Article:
I’ve tasted very good vegan food in restaurants without that little colour- coded ‘v‘ in the corner to guide me, many a fine Italian antipasto and primo, as well as lovely traditional Indian, Greek and Middle Eastern dishes. Last Saturday I joined the throngs at the popular A1 bakery in Brunswick and ordered the Ful Mesdames platter. It was comprised of a large bowl of semi mashed warm Ful,( dried fava beans recooked) dressed with a few chick peas, olive oil, parsley and sumac, sitting on a wooden board full of extras, gherkins, pink turnip pickles, warmed middle eastern bread cut into quarters, and a generous side salad of tomatoes, lettuce and onion. It was a surprising bargain for $8, a dish that would generously feed two people. No v word in sight. The stuff that parades as vegan around the cooler traps of Melbourne is either bland or highly processed and appeals to those whose taste buds are still transitioning from childhood to something else. The newly converted may need a label to spur them on. The best vegan food is never described as such. Look at the wonderful Italianesque recipes of Rose Gray and Ruth Rogers of The River Cafe fame, whose simple vegetable based recipes make me drool at the thought, sending me running to the kitchen garden. Again, no v word required. Good food is based on fresh seasonal ingredients, combined with a solid understanding of the role played by complementary herbs and spices, then presented in such a way in such a way to excite the diner.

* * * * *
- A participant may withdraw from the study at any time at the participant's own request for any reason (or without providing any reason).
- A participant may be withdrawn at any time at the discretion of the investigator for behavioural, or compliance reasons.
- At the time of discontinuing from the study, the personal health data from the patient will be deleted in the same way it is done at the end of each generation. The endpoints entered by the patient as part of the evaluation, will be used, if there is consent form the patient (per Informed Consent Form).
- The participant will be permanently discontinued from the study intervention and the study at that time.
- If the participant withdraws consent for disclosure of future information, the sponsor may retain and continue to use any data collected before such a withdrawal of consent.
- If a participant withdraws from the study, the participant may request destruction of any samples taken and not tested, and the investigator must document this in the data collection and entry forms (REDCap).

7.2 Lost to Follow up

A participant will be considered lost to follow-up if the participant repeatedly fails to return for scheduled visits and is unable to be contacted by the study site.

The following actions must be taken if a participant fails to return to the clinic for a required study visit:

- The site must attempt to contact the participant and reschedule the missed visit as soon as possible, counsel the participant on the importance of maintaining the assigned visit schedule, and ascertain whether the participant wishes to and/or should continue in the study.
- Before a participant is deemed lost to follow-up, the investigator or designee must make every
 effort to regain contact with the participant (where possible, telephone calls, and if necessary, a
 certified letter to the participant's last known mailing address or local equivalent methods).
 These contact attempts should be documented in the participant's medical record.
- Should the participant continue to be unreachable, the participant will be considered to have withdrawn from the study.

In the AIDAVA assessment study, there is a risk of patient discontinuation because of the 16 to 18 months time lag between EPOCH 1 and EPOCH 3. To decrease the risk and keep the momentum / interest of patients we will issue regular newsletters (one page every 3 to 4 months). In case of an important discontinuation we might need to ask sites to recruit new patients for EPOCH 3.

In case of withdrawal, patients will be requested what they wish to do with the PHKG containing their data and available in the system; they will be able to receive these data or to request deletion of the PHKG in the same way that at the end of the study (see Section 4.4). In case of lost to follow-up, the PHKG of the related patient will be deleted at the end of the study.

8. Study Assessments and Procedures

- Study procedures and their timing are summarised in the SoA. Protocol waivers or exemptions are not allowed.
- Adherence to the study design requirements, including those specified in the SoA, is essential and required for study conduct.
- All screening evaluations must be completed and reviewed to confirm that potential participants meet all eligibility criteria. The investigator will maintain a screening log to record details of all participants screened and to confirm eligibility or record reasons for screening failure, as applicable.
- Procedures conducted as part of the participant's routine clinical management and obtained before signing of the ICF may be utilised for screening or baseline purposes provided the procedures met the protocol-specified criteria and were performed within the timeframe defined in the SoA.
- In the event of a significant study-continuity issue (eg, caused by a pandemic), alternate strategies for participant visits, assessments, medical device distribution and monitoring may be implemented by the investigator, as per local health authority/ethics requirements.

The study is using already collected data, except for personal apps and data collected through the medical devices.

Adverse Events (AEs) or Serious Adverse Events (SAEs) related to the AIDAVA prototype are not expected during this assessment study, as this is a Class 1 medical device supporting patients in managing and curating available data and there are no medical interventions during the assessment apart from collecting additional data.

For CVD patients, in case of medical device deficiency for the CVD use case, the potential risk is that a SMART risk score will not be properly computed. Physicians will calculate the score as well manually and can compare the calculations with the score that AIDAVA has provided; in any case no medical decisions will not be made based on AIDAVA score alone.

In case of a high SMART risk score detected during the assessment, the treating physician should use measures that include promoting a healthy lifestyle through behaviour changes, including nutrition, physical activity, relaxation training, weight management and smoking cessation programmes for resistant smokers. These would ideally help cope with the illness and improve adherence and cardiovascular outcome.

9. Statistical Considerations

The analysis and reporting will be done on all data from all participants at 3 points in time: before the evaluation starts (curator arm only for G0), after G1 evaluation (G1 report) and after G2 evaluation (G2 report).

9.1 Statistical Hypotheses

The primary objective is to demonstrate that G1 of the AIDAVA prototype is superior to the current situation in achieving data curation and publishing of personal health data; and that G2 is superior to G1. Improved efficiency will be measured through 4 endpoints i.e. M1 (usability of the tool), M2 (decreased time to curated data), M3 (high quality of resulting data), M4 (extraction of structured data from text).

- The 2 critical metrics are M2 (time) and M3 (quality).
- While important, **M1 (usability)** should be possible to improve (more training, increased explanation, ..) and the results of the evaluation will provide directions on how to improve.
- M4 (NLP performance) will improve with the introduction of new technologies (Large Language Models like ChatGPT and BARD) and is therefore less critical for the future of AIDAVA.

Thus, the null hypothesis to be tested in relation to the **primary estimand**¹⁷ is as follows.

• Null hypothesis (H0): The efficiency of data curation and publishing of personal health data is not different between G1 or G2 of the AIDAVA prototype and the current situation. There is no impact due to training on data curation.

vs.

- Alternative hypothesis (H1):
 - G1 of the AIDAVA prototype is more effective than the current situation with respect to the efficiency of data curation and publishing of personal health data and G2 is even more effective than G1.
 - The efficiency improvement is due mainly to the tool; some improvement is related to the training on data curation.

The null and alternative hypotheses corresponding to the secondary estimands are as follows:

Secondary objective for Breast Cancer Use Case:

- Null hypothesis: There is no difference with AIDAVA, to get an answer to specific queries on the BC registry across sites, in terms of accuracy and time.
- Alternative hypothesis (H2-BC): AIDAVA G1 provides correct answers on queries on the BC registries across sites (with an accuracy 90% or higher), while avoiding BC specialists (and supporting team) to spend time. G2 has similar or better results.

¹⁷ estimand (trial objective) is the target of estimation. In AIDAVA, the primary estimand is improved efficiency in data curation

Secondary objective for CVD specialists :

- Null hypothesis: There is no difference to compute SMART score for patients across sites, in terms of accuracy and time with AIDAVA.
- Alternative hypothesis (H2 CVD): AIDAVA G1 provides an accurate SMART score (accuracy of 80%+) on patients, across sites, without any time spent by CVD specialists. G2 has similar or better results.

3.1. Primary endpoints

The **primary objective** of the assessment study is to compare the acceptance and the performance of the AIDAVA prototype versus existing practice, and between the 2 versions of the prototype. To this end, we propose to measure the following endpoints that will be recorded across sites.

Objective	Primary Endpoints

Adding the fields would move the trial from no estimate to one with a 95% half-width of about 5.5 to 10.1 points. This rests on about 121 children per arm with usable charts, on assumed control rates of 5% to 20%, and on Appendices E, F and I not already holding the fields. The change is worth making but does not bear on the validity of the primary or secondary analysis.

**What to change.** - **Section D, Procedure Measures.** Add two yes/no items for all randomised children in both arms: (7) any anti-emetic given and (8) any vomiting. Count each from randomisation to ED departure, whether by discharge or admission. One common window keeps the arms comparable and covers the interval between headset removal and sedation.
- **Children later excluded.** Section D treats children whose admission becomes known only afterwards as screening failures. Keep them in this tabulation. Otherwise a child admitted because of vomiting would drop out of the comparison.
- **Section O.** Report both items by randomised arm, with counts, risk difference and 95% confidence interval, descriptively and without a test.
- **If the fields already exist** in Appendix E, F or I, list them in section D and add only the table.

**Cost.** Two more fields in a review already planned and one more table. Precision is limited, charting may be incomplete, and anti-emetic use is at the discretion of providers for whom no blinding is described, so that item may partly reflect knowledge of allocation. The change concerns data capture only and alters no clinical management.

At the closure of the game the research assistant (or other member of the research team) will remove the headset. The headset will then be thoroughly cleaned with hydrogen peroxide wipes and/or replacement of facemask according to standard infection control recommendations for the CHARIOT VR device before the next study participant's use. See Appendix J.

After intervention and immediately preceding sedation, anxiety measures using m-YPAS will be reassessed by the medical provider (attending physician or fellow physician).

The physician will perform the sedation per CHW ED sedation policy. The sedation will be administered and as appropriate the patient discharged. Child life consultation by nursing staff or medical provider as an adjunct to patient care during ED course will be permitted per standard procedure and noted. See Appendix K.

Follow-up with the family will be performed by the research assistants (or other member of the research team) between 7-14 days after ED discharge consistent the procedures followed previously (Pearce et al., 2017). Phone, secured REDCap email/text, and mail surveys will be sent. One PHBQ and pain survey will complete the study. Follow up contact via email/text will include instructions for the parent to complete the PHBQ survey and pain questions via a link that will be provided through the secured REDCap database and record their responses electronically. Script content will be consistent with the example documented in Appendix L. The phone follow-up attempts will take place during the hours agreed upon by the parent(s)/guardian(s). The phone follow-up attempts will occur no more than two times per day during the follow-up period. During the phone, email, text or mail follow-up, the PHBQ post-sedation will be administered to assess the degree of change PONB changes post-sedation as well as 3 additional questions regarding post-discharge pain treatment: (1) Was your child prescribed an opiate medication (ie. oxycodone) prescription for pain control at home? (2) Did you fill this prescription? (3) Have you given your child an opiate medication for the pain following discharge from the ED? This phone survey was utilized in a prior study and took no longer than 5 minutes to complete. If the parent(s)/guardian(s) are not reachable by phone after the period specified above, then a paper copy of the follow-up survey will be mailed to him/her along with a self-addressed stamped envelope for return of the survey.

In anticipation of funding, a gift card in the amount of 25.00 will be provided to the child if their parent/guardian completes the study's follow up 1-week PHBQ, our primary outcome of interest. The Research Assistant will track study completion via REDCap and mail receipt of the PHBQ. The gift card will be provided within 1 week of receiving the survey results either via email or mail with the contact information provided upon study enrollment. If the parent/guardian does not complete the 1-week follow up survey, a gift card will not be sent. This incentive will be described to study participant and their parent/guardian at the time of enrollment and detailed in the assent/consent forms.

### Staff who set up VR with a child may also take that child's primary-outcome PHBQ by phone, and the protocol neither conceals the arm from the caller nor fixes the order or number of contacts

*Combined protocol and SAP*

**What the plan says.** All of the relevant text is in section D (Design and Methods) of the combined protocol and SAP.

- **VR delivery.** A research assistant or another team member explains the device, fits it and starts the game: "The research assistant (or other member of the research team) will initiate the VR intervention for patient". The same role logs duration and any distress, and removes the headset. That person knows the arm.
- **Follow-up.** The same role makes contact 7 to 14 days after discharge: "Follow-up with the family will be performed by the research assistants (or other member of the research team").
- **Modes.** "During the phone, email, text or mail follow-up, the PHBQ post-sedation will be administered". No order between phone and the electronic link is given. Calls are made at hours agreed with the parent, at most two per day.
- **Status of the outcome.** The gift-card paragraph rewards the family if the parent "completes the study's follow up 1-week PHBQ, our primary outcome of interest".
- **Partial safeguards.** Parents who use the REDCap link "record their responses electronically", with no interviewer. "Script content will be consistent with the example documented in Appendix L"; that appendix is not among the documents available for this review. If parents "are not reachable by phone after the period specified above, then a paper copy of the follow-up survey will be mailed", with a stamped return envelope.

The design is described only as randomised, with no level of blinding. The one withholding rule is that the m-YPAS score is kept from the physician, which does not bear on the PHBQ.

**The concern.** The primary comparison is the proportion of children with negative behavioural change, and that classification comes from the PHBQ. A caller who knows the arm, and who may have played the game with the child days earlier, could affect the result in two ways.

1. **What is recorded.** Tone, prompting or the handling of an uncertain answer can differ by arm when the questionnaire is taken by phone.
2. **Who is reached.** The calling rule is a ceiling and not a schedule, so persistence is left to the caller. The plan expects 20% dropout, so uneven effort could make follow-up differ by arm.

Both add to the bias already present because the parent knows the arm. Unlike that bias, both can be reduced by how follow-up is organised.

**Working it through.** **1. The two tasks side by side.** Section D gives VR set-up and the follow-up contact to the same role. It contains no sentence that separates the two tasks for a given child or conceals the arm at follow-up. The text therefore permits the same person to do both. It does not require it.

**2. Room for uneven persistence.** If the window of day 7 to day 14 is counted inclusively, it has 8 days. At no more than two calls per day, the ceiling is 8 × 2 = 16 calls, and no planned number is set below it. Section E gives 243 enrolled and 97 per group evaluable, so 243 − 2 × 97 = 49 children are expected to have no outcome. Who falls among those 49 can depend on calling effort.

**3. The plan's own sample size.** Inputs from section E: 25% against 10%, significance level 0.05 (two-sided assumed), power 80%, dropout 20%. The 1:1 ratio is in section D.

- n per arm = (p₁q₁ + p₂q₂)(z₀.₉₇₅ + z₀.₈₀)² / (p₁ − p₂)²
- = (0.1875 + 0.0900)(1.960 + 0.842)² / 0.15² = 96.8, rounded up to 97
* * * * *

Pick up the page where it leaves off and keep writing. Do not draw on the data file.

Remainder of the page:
This week’s Pasta Della Settimana ( pasta of the week) came about thanks to the current seasonal offerings from my garden- abundant rocket, fresh borlotti beans, tomatoes, garlic and chilli. It’s a solid meal for a cooler day. It’s another take on Pasta eFagioli, that classic Italian dish that has moved up the ranks from Cucina Povera to bourgeois heaven. It can be deveganised by adding some finely grated parmigaino or any other animal based shavings you might fancy.